Two days ago, I was scrolling through my Facebook feed and saw a picture of one of my former professors. She had moved to Abu Dhabi to teach and was standing in a mall and surrounded by a number of ex-pat sorors that she had met since moving there a few years ago.
“Wow,” I told myself and I immediately texted my girlfriend that had just returned from living and teaching in Haiti and Abu Dhabi a year ago to meet for lunch. Seeing my professor seemingly happy and with a community of African-American intrigued me and rekindled my interest in teaching abroad in the near future.
Just yesterday, I saw this same professor in a different picture. She was in some cute workout gear just having completed a half-marathon in Jamaica. She was glistening and happily showing off her medal. I smiled because it reminded me of the time that I completed my first half-marathon in Panama. I “liked” her update and made sure that I finally put on my sneakers and got to the gym— something that I had been pussyfooting on doing all day.
While I can’t directly attribute the completion of my “Health and Beauty” vision board to having seen my professor (probably ten years my senior) looking lean and mean in her Facebook picture, I know that after my workout, I spent the evening gluing empowering words and visuals including Kelly Roland (abs), First Lady Michelle Obama(arms), and Serena Williams (thighs) onto my vision board to keep me on track to my June 2014 goal of being “bikini-ready.”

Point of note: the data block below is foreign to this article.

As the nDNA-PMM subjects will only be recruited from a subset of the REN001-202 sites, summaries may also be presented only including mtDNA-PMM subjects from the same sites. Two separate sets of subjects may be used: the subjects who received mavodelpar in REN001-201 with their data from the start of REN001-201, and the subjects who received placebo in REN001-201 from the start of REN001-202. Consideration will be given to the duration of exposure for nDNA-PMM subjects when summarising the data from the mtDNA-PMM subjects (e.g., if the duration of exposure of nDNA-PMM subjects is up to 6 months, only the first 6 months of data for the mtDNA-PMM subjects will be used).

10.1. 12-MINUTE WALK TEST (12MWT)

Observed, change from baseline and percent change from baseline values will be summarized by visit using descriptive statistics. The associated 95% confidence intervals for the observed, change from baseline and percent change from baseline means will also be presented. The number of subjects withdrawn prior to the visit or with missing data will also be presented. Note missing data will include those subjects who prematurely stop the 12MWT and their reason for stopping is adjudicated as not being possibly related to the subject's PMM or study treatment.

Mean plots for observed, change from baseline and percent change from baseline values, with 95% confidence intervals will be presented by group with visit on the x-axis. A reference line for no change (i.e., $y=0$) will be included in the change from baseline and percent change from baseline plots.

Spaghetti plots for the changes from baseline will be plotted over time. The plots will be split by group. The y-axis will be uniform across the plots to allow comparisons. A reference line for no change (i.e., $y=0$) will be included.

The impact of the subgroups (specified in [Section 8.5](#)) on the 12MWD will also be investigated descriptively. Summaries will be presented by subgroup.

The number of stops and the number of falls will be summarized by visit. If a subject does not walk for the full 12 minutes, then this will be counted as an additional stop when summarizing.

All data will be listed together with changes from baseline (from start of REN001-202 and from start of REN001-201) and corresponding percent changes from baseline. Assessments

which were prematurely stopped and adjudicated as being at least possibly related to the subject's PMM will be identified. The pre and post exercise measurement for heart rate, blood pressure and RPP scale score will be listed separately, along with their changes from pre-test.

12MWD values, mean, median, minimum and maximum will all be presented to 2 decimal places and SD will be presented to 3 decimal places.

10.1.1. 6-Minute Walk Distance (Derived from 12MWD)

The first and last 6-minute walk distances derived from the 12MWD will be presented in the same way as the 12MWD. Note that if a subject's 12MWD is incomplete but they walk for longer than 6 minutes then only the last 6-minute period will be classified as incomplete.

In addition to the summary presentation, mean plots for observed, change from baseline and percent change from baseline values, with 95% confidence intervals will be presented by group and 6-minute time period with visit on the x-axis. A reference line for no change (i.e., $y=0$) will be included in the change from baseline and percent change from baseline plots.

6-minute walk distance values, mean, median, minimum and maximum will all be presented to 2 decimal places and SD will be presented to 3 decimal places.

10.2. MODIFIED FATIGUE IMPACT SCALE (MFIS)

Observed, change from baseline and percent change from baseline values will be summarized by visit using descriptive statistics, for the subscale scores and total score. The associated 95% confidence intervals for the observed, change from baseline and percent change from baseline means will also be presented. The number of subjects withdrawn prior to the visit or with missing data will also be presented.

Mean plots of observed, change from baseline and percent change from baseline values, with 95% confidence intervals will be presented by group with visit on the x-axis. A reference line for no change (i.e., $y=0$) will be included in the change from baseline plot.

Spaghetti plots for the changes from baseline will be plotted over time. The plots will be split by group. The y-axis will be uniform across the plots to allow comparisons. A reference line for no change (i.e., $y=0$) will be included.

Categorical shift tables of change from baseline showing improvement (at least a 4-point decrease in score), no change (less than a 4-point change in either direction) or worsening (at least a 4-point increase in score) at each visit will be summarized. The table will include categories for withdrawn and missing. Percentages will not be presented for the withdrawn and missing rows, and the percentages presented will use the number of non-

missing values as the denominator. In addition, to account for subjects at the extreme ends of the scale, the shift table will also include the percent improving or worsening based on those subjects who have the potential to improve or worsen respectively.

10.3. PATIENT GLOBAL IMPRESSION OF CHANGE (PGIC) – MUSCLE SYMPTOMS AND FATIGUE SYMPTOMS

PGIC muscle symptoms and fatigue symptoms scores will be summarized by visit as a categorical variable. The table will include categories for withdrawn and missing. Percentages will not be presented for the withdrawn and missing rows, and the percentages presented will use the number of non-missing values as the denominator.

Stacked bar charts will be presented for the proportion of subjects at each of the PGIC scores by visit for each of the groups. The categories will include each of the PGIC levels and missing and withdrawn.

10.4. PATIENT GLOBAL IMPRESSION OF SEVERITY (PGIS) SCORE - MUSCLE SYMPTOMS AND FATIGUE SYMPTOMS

There is so much research out there citing Facebook as the source of adult sadness and envy. People tend to compare their lives with what they see on Facebook and conclude that everybody and their mama, excluding them, is living a healthier, wealthier, more toned, more successful life with tons of good looking people that love them.
Well, how about if we channeled those feelings of inadequacy that we feel when we see a friend posing in her bikini after months of hard work and sacrifice to lose 30 pounds, an acquaintance sharing that landed a dream job, or a family member “cheesing” hard with her fiancé into action?
Instead of cursing them and wondering why they have to brag and put their “business all up in the streets,” why not reach out to them and ask them how they did it? If reaching out is not an option, let their updates serve as gentle reminders of the unfinished business that we have with ourselves. Let Facebook updates motivate us to create meaningful goals, step out of our comfort zone, and be about living the lives that we really want.
Frugalistas—What role, if any, does Facebook play in motivating you to live the life that you want?
[info_box type=”alert_box”]If you want to practice self-care, you have to care for your finances. My book, The Happy Finances Challenge, is designed to help you learn to make money decisions that will lead to long-term financial happiness in just 42 days. [/info_box]